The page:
The Government plans to introduce new legislation that will both remove some of the red tape currently tying up businesses, especially small enterprises, and strengthen the hands of customers.
The aim is to create an enterprise culture, and one of the ways being proposed to do that is to loosen the bankruptcy laws to encourage those who try in business and fail to try again, as long as they do not fail through recklessness or dishonesty.
Bankrupts who are not reckless, irresponsible or dishonest should be discharged from debts and released from restrictions within 12 months, says the Government.
However, there is recognition that some bankruptcies are the result of negligent or fraudulent acts and tougher penalties are proposed in these cases, including new Bankruptcy Restriction Orders lasting for between two and 15 years.
It is suggested the phoenix company syndrome should be tackled by: strengthening the existing provisions on transactions between a company and its directors; stronger safeguards where a director of a failed company applies to the court to be a director of, or concerned in the management of, another company with the same or a similar name; interim orders for disqualification of directors in advance of final disqualification proceedings, enabling speedy preventative action in serious cases.
The proposals on bankruptcy are among the suggestions in announcements made by the Government just as the country was taking off for its summer holidays.
As well as removing red tape they give the public and representative bodies more power to insist that businesses do compete with each other. There will be Competition Appeals Tribunals with new powers to make it easier for individuals and consumer groups to bring claims for damages against anti-competitive behaviour.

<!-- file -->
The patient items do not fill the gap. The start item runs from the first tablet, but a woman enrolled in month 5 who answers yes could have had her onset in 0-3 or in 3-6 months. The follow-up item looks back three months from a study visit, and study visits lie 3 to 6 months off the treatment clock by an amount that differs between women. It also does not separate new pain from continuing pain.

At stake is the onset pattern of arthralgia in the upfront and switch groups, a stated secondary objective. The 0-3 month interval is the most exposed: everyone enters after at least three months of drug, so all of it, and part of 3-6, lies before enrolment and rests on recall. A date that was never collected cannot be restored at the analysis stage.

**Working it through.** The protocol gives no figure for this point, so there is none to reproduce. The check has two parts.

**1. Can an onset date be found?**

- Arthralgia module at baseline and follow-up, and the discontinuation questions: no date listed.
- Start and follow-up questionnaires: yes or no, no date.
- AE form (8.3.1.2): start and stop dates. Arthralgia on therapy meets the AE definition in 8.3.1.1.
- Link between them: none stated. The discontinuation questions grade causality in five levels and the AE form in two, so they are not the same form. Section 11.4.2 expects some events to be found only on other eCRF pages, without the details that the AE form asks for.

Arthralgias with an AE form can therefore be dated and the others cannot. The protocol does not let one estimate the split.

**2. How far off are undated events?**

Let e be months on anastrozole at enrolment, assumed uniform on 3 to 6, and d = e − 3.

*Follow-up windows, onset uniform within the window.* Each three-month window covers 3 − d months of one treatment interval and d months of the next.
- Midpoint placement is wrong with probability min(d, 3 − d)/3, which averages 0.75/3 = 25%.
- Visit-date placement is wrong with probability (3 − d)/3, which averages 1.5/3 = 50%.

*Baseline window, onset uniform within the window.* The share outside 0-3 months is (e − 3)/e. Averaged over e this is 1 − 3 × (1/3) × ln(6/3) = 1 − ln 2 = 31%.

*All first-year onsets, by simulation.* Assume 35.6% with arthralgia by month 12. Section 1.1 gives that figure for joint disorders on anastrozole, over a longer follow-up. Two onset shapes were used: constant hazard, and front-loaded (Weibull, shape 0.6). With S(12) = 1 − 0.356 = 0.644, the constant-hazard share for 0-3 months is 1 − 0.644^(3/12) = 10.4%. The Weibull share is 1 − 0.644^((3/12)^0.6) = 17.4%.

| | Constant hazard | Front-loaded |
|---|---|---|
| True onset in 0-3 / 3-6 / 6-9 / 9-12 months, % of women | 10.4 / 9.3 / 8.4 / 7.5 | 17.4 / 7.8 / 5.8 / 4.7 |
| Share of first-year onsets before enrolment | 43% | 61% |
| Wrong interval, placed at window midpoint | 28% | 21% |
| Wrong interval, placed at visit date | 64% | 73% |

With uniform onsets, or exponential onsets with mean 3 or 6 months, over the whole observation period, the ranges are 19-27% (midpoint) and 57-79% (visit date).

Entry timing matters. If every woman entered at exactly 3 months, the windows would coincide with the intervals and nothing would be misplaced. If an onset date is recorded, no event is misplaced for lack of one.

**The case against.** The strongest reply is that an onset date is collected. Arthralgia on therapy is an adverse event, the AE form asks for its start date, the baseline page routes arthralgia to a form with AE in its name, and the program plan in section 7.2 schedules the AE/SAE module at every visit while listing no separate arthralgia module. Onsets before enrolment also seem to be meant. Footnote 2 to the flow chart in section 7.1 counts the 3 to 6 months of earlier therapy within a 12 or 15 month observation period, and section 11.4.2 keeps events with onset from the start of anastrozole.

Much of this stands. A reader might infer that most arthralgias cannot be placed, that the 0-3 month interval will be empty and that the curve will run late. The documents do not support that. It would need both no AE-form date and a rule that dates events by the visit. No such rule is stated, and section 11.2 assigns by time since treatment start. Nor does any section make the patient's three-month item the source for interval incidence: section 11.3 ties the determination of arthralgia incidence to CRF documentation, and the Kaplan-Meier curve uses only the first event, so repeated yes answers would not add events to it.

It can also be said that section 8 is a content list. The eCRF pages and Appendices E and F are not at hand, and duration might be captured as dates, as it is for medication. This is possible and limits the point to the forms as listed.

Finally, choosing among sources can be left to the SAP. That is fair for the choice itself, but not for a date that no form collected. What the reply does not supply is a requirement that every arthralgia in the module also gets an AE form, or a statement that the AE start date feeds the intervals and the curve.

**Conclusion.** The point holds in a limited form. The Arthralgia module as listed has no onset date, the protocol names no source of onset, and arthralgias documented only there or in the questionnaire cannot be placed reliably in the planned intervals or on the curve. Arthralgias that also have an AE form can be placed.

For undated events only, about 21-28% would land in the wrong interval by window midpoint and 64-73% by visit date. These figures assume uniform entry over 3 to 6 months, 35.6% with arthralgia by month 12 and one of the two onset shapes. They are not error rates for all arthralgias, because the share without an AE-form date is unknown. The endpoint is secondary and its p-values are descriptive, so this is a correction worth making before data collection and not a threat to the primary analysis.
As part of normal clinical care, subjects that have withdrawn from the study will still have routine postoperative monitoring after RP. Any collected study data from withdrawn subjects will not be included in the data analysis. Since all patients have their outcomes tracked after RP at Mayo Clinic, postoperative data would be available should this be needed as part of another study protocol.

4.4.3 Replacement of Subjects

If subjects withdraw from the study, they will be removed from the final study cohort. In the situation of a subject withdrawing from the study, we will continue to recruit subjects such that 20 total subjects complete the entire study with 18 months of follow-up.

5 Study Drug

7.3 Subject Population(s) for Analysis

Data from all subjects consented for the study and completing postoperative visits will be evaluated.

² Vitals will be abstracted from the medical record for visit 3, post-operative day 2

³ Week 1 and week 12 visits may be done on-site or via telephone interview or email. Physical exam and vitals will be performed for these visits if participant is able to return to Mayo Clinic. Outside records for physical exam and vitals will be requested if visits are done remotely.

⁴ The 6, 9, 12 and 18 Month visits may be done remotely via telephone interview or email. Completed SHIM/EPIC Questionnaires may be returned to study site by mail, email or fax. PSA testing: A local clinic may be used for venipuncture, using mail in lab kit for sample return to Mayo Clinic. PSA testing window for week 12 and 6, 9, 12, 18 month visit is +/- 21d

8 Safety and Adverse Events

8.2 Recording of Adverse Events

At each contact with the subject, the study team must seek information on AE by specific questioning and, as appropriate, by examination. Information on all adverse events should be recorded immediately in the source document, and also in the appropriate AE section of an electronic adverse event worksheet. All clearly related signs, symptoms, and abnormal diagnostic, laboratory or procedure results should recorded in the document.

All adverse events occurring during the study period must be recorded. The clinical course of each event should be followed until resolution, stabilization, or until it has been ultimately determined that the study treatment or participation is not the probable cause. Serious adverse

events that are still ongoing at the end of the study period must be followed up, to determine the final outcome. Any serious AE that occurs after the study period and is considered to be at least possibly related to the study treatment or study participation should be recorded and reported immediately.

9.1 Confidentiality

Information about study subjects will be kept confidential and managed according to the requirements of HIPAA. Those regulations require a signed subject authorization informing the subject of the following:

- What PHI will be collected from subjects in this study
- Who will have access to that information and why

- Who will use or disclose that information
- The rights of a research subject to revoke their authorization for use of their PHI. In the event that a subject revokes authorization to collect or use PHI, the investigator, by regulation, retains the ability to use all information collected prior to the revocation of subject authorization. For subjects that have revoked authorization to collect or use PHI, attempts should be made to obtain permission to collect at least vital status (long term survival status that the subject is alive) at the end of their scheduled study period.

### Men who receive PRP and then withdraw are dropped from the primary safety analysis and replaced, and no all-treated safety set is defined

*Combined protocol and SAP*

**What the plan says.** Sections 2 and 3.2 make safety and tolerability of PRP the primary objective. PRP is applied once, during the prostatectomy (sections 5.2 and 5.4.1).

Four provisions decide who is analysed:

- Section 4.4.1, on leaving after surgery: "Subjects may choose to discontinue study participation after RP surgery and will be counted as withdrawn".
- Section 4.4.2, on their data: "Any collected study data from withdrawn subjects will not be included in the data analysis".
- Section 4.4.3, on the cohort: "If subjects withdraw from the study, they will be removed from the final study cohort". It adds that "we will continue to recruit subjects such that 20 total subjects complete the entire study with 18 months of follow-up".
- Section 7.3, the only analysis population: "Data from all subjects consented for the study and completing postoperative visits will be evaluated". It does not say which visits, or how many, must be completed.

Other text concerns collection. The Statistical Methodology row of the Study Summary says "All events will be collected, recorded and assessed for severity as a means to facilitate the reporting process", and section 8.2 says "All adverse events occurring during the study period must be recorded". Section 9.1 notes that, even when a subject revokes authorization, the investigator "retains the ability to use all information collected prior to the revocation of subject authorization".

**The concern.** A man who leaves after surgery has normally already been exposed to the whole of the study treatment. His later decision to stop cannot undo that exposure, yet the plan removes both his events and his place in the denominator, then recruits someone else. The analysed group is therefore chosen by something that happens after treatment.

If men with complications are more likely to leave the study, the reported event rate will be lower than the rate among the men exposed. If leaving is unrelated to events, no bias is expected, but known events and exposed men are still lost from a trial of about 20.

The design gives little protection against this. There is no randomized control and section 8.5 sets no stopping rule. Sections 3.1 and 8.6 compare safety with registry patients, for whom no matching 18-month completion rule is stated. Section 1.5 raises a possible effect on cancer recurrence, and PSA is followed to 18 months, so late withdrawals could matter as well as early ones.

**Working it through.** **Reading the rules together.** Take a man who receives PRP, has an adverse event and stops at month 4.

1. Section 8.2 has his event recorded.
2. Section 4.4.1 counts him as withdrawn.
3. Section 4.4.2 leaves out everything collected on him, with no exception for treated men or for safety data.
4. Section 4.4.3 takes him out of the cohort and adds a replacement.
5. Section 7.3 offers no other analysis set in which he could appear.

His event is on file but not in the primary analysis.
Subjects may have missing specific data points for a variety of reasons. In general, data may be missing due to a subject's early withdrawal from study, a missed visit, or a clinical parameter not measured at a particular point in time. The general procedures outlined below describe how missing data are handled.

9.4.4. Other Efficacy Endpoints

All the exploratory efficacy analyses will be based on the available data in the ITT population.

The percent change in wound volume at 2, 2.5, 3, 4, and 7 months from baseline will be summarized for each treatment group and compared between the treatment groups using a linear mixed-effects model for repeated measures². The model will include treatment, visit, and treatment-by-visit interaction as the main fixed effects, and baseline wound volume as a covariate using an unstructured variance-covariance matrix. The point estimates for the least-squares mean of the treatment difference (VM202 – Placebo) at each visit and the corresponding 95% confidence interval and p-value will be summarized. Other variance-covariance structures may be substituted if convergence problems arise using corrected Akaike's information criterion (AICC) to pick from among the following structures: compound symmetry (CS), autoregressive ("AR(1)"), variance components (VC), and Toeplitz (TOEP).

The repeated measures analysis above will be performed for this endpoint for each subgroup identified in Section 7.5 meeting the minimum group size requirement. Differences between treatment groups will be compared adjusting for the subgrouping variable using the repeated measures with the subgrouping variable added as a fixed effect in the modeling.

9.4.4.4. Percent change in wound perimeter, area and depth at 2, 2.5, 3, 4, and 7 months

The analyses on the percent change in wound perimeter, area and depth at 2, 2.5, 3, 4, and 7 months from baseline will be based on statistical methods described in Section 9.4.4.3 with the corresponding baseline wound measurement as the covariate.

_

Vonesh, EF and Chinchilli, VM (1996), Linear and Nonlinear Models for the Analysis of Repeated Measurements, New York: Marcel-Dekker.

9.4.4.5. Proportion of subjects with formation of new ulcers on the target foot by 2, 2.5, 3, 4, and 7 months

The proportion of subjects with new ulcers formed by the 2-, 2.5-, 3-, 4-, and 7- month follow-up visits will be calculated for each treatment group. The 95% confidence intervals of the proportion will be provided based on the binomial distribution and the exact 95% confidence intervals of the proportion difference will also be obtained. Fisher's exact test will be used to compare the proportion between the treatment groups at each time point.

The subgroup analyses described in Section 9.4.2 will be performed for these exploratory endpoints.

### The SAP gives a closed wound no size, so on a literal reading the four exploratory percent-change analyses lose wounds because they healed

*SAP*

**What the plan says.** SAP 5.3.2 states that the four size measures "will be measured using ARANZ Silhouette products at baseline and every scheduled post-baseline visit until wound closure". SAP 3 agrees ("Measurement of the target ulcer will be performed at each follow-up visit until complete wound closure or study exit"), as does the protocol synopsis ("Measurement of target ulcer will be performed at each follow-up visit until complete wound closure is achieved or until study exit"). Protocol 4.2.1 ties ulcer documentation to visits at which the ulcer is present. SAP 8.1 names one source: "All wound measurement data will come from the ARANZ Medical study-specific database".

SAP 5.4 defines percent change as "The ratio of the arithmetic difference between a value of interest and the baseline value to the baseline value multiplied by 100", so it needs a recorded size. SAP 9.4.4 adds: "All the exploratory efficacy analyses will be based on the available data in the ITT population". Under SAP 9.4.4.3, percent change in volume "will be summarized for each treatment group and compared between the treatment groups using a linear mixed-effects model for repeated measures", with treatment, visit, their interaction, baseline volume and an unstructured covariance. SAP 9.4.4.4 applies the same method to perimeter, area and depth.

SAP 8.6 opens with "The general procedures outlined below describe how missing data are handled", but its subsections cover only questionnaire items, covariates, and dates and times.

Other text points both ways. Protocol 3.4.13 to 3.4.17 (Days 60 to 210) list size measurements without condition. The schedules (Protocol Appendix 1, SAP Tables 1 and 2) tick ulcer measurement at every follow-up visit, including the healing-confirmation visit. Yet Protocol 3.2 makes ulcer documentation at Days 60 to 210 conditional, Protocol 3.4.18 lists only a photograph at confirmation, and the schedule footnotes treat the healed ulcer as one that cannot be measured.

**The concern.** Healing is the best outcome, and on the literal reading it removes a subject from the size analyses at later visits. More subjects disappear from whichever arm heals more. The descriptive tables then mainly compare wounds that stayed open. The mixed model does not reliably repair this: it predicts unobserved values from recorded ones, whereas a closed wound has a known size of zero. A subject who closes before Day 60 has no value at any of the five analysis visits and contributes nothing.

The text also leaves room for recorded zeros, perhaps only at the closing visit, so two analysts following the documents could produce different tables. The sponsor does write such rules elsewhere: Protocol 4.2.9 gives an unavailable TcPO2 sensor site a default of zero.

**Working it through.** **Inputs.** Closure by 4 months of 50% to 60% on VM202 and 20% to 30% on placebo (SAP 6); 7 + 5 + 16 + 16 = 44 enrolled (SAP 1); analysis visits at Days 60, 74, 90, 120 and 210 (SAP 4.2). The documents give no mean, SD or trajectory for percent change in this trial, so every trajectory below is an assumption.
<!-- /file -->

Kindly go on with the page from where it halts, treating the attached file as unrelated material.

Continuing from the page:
Such claims have been possible before, but there has not been a single successful action in 30 years.
The proposals come in White Papers (the first step in creating laws) on Competition and Insolvency, published following the final report of the independent Company Law Review, started in March 1998 by Margaret Beckett when she was Secretary of State.
The current Trade & Industry Secretary, Patricia Hewitt, welcomed the report. "Years of neglect have left us with an archaic, Victorian system that is holding British business back. We want to bring British company law into the 21st Century, she said.
For small companies, the intention is to simplify and reduce the amount of legislation covering decision making, accounting and auditing. Notably, AGMs, annual laying of accounts and re-appointing of auditors will no longer be necessary and companies will not have to have a company secretary.
Companies with a turnover of less than Â£4.8million, a balance sheet total of no more than Â£2.4million and less than 50 employees will be able to use the small company accounting regime to reduce the burden of financial reporting.
However, accounts of such companies will have to be filed within seven months in future rather than 10 at present and \'abbreviated\' accounts will no longer be acceptable.
The complex provisions prohibiting a company giving any form of financial assistance for the purchase of its own shares will be abolished for private companies.
The White Papers \'Productivity and Enterprise: A World Class Competition Regime\' (Cm5233) and \'Productivity and Enterprise: Insolvency - A Second Chance\' (CM 5234) are available on the websites below. Comments on the White Papers are invited by 5 October.